This blog post is written by Amizade’s Education Director, Bibi Al-Ebrahim. She is a Kuwaiti, U.S. American, and soon-to-be Ecuadorian, who resides in both Pittsburgh, PA and San Miguel de Los Bancos, Ecuador. This blog is a reflection on the impact and influence that code switching has had on her life.
For my entire life I have code switched — adapting my behavior depending on location and company. I was born in Kuwait to a Kuwaiti father and US American mother. We would travel often, mostly to the US to visit family, so I began to culturally code switch at a young age. When we moved to the US permanently, code switching helped me integrate. I didn’t realize for a long time that not everyone learned to code switch. I assumed it was a skillset everyone needed to navigate the most mundane to the most complex of life’s tasks.
It’s not until recently that I’ve become aware of vocabulary — like code switching — to describe what always felt akin to being a part of my native language. As a young adult, I began to realize that while code switching was a natural modus operandi I could engage depending on where I was and with whom, I began to also understand that it was a set of learned skills forced upon me to fit in, to be accepted, or simply to better ensure my success in the dominant culture. As a lesbian, I code switch to be safe in the heterosexual-dominant world. The need to code switch for this reason is painful, and frankly, I wish it weren’t necessary. Individuals needing to code switch to protect themselves should not be our collective answer to righting injustices, which we all know, but until policies and systems truly reflect fairness and equality (and I have faith that they slowly are), I consider code switching a shield that keeps me safe.
The need to code switch can be very painful, but based on my experience it can also be much more powerful than just protective. While code switching has been a shield, it has also been one of the greatest contributors to my ability to empathize and connect.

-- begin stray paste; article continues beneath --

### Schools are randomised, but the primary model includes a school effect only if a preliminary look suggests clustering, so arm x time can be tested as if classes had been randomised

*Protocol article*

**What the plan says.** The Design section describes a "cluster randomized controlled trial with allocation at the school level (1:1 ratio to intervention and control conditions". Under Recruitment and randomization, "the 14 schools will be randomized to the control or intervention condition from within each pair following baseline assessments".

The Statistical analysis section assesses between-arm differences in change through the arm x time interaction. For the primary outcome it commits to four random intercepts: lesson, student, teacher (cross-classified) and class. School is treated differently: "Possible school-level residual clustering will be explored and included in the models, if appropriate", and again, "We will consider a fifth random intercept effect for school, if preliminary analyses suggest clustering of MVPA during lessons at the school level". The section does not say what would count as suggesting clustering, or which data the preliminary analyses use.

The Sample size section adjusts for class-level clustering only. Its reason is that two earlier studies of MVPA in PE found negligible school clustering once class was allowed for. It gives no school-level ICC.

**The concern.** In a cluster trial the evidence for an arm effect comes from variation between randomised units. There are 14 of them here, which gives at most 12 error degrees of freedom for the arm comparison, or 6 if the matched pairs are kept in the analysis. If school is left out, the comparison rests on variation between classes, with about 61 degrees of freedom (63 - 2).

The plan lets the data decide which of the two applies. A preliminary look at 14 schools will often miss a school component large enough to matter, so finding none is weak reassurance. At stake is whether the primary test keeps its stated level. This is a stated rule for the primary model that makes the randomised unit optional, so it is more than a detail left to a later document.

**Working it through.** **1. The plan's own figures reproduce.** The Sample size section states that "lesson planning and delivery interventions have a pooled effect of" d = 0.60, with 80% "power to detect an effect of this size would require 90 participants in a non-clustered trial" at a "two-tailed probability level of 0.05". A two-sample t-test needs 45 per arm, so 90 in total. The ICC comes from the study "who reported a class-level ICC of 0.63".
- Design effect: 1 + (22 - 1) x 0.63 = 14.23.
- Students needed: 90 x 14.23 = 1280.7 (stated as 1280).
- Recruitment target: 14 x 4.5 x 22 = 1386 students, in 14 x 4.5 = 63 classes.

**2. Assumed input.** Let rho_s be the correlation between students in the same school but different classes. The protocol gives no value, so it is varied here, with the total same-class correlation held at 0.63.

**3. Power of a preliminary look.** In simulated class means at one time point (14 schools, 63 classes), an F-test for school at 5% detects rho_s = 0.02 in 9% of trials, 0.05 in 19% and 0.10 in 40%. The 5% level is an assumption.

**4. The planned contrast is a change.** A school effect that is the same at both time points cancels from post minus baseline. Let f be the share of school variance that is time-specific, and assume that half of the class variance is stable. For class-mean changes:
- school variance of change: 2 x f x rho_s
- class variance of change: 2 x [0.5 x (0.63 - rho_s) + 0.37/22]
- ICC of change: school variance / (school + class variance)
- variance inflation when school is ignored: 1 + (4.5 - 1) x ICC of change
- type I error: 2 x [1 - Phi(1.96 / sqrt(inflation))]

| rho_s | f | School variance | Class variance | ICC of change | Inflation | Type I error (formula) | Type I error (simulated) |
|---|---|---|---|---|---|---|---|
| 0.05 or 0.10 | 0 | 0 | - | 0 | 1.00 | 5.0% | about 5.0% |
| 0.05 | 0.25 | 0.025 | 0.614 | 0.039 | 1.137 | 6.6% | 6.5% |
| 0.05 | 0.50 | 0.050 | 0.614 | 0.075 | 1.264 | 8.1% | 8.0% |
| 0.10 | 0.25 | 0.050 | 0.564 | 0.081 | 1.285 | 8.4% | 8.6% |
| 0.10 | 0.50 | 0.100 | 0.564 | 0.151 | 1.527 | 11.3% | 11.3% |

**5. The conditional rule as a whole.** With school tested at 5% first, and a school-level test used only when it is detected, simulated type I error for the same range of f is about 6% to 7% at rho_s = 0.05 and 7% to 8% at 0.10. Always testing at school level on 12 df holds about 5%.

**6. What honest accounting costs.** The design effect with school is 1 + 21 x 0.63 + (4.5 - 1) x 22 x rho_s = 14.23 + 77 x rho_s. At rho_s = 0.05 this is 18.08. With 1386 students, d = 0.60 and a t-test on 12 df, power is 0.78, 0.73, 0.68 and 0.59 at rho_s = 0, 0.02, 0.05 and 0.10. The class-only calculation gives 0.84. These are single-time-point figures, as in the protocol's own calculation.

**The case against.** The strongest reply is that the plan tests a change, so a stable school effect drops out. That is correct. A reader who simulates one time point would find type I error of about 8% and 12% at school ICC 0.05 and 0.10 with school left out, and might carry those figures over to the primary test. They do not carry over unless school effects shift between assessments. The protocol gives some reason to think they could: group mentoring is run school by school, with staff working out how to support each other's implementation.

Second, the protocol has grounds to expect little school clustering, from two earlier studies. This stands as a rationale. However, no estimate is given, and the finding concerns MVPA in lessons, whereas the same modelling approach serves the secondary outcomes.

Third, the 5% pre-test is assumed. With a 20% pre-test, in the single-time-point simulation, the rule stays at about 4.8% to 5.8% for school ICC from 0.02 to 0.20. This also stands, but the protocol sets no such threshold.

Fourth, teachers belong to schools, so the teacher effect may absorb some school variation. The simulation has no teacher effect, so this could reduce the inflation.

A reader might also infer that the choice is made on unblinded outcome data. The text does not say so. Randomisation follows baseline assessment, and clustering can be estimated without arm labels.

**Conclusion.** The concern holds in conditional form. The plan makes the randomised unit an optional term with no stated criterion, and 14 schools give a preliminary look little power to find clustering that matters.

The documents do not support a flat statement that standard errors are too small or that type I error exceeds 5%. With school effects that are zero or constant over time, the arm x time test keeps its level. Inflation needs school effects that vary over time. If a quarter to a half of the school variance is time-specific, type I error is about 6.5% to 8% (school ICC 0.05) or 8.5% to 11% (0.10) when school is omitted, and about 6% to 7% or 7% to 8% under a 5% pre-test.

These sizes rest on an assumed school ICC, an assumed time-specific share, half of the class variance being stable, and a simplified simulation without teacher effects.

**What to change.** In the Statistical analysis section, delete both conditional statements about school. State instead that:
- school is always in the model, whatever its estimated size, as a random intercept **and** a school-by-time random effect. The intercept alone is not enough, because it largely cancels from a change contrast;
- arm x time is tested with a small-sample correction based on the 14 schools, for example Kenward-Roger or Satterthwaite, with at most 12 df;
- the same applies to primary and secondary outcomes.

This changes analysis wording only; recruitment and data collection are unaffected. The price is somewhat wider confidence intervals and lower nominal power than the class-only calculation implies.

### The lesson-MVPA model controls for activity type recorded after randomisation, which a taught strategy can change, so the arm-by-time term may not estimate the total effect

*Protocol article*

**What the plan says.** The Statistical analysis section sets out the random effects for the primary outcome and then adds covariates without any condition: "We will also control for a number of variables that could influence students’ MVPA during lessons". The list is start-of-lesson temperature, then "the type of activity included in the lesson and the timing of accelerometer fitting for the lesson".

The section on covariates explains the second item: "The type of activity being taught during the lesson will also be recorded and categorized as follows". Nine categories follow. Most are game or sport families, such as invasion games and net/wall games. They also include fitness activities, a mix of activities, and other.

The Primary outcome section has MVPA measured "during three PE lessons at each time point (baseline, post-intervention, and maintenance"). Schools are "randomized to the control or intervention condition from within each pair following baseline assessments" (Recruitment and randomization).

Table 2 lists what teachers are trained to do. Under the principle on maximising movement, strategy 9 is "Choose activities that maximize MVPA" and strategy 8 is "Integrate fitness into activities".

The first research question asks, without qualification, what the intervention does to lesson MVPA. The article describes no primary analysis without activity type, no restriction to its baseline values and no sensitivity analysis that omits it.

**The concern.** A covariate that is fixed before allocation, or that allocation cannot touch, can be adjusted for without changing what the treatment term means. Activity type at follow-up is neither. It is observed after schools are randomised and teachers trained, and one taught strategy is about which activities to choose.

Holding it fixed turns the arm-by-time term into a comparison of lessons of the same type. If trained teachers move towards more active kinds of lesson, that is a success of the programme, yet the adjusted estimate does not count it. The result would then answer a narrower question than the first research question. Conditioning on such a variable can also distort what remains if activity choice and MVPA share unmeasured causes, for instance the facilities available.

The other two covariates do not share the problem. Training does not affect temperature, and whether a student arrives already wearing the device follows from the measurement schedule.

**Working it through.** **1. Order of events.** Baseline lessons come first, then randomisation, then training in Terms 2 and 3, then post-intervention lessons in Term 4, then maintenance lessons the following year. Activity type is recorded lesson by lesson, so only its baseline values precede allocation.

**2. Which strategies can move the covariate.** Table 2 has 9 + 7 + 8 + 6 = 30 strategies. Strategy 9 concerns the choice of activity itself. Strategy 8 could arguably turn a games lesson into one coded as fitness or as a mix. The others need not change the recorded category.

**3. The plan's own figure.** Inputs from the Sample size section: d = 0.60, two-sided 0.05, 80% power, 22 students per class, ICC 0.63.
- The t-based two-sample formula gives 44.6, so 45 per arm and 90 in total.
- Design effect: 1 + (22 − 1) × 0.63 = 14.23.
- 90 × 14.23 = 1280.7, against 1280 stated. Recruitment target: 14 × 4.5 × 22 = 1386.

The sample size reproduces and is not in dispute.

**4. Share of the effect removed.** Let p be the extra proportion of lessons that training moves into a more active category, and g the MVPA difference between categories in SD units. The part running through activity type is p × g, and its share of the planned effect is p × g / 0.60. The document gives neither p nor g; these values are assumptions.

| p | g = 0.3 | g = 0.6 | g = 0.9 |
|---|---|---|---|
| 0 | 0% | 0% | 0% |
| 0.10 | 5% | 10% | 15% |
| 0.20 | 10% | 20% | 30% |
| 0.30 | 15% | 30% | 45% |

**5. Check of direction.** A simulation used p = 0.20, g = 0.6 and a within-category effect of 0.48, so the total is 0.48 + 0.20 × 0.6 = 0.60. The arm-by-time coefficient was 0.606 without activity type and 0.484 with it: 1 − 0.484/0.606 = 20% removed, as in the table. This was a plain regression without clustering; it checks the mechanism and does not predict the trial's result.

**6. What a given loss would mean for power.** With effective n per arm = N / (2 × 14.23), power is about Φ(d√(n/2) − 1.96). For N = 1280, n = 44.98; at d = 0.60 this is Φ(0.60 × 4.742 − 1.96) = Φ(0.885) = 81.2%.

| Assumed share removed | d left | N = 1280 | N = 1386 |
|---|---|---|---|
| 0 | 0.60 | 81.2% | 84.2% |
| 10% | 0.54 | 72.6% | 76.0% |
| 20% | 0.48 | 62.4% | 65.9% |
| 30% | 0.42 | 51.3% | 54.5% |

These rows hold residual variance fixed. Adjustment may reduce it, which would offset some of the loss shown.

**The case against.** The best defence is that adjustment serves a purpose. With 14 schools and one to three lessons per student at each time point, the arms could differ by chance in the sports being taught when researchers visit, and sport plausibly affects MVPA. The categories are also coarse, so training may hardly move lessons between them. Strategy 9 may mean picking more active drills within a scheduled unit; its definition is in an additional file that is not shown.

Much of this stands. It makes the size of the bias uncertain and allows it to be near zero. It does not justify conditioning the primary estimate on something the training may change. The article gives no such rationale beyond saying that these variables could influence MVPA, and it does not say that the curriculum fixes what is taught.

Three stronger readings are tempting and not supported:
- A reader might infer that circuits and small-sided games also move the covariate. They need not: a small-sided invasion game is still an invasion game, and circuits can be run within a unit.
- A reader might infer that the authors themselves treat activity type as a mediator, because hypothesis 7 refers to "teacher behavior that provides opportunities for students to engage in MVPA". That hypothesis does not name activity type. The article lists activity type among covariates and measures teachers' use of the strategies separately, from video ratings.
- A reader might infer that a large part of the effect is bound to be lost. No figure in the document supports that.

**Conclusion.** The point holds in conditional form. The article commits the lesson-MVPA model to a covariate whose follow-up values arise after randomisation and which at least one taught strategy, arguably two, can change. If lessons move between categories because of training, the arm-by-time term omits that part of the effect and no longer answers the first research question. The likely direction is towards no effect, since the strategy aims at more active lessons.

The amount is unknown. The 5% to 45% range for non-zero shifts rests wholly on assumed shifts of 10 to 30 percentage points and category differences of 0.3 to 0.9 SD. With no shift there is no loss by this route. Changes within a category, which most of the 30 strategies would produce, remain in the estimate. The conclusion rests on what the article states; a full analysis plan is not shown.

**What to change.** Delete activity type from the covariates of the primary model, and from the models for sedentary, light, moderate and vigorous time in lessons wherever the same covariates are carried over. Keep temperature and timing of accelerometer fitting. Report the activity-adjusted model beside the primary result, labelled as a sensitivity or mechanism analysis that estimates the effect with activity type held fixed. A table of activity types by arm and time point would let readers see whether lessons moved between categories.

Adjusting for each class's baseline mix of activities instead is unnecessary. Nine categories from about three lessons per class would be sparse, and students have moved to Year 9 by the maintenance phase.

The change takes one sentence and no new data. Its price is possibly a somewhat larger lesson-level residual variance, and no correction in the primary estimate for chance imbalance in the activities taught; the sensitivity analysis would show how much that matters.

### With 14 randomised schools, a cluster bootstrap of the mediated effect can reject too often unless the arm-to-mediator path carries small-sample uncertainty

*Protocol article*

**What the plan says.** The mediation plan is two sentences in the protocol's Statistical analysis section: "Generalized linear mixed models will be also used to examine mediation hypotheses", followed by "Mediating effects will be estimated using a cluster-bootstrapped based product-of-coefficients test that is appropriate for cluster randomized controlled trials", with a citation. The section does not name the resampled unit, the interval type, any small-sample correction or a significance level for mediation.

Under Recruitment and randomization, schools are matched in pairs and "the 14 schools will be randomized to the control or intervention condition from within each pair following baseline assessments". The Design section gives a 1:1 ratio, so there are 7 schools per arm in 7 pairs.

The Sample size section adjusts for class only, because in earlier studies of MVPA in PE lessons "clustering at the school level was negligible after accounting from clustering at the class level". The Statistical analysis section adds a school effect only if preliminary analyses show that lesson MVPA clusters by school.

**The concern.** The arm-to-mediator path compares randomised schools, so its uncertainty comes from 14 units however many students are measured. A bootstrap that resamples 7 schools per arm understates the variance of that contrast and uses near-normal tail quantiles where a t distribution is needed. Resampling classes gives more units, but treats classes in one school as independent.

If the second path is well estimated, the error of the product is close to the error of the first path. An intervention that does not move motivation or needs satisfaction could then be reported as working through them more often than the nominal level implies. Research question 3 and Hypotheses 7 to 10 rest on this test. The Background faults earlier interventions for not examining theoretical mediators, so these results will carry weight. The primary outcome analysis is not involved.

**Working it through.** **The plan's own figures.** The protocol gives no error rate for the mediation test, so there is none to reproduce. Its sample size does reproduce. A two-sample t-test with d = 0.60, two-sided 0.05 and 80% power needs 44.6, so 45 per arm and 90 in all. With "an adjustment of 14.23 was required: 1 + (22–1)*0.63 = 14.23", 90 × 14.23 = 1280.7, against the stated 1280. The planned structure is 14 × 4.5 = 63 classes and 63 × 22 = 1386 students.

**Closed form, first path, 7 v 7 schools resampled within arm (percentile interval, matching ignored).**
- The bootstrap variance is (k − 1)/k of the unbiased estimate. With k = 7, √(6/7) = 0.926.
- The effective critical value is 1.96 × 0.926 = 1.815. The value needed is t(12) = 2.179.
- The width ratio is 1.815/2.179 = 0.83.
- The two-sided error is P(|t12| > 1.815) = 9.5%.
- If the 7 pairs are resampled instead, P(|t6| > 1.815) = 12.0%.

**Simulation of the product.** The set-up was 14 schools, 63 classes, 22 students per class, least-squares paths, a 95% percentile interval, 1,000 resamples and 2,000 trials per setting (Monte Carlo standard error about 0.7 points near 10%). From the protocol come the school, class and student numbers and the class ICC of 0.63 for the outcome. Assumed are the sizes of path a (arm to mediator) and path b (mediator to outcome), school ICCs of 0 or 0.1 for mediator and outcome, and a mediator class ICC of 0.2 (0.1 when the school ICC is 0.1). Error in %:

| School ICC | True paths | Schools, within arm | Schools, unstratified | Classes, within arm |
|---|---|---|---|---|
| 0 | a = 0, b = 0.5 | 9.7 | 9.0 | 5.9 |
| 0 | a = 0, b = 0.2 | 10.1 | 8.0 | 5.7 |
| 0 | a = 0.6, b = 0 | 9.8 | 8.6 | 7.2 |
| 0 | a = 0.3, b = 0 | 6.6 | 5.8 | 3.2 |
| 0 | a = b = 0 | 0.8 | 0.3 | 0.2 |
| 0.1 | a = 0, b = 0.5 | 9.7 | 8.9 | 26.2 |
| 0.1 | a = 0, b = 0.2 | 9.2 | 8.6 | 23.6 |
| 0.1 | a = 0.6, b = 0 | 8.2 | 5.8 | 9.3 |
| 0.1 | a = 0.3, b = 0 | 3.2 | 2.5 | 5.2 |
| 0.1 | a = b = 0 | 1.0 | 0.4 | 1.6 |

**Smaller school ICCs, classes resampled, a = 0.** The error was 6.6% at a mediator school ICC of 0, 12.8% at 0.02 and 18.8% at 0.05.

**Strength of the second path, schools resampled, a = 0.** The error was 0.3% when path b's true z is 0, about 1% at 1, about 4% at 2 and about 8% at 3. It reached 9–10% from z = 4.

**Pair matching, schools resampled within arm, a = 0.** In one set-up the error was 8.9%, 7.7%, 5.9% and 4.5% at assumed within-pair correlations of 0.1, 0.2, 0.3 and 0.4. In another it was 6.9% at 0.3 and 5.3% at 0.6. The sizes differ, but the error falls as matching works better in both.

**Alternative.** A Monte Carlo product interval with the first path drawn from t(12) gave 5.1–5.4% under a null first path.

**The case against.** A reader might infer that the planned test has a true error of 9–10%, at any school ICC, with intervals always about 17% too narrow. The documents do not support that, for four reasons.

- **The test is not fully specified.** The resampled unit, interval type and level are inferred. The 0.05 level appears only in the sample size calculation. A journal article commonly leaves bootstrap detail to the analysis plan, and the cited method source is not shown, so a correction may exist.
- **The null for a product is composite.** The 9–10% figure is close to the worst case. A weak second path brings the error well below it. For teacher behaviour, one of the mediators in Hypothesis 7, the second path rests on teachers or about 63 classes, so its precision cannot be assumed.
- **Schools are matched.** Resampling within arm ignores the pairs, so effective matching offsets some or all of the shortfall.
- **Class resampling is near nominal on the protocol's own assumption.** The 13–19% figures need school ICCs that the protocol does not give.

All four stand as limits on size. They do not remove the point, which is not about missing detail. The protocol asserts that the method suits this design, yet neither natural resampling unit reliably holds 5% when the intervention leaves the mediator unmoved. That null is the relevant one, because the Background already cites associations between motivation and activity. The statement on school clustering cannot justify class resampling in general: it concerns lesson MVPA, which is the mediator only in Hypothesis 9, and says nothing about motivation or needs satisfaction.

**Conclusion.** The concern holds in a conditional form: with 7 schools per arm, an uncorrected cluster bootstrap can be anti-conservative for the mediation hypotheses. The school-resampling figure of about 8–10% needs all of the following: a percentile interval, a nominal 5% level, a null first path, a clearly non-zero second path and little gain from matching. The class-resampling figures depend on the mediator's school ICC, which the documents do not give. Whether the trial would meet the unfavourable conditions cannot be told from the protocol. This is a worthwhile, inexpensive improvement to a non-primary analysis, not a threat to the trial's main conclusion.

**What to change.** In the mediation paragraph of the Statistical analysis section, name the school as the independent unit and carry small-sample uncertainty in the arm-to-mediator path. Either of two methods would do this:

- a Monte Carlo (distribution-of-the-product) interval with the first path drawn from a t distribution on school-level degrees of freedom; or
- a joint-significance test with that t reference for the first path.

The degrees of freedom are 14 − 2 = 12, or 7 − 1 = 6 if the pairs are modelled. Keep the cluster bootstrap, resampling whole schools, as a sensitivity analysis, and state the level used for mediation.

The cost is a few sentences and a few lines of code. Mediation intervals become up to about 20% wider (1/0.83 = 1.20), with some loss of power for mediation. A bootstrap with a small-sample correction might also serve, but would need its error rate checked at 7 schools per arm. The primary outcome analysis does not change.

Code switching has meant having the opportunity to explore the many facets of who I am. From a very young age, I learned to explore and express different parts of myself depending on where I was or who I was with. I have always felt that being myself is chameleon-like, different colors and shades to fit the moment, while completely natural in all states. This has helped me appreciate the complexity of people, and as a result I find it easy and natural to find common ground.
“The need to code switch can be very painful, but based on my experience it can also be much more powerful than just protective.”
I’ve facilitated cross-cultural and global education experiences with young people for the past 14 years. Much of my motivation and belief in the power of global education on the personal, communal, and global levels comes from the benefits I have experienced from code switching. The need to code switch has made my life richer than it would have been otherwise. It’s given me the confidence to explore the world and to comfortably hold the tension when my expectations and values don’t match reality. The skills and insights that code switching has afforded me have brought people into my life who have become my friends despite our different takes on the world and what it should look like. The need to code switch has made me understand what it means to be excluded, and these experiences motivate me to be a person that makes others feel welcome. Learning to code switch has the potential to go beyond simply being a protective shield. The more we’re in situations that have us practice code switching, the stronger our collective superpower of resilience, empathy, and kindness becomes.